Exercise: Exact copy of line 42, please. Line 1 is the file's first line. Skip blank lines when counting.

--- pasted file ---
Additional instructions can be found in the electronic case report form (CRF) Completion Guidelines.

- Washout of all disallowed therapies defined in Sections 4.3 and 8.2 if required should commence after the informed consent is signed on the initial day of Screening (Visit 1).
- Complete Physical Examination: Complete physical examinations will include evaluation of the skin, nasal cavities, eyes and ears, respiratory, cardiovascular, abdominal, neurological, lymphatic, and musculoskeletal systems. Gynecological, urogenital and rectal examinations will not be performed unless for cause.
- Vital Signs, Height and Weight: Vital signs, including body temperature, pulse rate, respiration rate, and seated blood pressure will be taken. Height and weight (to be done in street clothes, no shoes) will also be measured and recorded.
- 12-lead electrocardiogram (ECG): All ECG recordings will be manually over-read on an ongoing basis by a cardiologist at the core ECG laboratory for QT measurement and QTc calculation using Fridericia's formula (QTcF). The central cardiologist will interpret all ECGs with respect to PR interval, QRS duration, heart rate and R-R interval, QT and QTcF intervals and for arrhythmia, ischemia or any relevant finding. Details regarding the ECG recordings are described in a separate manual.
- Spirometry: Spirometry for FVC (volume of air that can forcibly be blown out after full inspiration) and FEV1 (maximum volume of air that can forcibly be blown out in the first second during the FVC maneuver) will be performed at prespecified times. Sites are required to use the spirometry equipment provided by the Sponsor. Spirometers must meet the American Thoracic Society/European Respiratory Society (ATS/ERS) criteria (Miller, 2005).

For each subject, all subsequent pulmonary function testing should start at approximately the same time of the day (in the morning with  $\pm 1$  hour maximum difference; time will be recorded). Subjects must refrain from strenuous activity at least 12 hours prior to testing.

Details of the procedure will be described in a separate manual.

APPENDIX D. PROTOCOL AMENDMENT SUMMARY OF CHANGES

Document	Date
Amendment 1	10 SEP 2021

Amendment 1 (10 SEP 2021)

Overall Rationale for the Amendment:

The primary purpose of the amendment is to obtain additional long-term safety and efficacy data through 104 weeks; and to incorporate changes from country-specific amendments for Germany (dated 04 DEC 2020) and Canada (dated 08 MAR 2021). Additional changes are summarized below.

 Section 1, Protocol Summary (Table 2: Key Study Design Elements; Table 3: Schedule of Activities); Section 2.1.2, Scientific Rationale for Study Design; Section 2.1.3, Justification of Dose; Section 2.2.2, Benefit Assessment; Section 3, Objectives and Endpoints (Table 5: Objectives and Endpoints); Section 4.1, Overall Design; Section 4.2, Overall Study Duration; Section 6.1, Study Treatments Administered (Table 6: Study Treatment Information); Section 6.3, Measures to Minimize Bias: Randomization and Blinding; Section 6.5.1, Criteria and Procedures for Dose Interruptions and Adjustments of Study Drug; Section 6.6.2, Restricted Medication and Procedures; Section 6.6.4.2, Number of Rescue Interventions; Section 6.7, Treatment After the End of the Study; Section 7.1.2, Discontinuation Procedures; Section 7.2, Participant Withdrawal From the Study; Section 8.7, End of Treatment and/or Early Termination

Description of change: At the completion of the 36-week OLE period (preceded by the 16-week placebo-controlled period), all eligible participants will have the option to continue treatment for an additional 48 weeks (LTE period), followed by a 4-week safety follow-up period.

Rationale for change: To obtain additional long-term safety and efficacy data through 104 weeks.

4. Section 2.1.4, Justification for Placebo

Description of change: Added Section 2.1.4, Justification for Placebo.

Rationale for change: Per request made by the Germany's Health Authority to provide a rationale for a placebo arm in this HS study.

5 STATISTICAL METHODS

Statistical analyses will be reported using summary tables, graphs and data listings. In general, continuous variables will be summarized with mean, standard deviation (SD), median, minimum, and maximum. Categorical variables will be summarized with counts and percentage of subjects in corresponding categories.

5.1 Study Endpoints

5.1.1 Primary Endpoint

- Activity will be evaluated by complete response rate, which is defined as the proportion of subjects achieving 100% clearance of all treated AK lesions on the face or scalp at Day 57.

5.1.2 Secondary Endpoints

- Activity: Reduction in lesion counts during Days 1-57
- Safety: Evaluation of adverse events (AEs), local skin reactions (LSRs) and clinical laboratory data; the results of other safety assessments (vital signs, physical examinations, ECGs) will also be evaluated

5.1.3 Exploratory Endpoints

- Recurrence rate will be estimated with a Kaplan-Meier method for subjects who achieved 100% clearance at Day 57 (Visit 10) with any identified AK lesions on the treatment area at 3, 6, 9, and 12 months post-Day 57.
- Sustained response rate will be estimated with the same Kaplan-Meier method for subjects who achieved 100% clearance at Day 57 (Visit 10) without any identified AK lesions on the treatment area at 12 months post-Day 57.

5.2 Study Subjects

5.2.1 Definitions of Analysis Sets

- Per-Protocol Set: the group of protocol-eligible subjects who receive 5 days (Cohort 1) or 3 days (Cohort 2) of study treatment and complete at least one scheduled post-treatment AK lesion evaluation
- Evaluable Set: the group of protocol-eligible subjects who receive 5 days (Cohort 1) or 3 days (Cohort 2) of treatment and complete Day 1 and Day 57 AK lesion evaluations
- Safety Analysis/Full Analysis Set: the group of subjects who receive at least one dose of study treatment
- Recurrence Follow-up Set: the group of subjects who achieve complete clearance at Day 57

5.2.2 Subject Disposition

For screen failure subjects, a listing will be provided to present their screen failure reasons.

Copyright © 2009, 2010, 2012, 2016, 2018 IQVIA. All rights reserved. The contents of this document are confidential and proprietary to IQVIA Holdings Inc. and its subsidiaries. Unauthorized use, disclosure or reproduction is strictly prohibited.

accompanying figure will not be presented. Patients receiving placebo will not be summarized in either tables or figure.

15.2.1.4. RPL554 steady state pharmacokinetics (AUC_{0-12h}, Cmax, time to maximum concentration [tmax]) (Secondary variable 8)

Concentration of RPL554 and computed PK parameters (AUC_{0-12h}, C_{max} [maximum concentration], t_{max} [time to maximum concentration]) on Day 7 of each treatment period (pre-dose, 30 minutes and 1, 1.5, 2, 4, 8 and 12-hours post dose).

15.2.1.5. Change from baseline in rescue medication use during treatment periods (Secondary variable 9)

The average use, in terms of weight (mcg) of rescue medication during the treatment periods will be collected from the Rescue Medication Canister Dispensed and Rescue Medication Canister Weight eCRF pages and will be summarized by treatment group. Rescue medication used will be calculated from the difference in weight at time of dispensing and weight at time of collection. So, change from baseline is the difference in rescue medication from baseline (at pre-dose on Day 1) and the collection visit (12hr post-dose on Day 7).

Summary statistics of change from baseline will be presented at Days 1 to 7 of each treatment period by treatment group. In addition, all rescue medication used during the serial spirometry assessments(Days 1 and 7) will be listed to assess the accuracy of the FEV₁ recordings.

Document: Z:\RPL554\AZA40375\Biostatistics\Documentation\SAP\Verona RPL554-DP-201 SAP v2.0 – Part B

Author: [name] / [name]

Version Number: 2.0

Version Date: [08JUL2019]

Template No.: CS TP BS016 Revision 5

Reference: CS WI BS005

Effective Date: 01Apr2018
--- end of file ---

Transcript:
15.2.1.4. RPL554 steady state pharmacokinetics (AUC_{0-12h}, Cmax, time to maximum concentration [tmax]) (Secondary variable 8)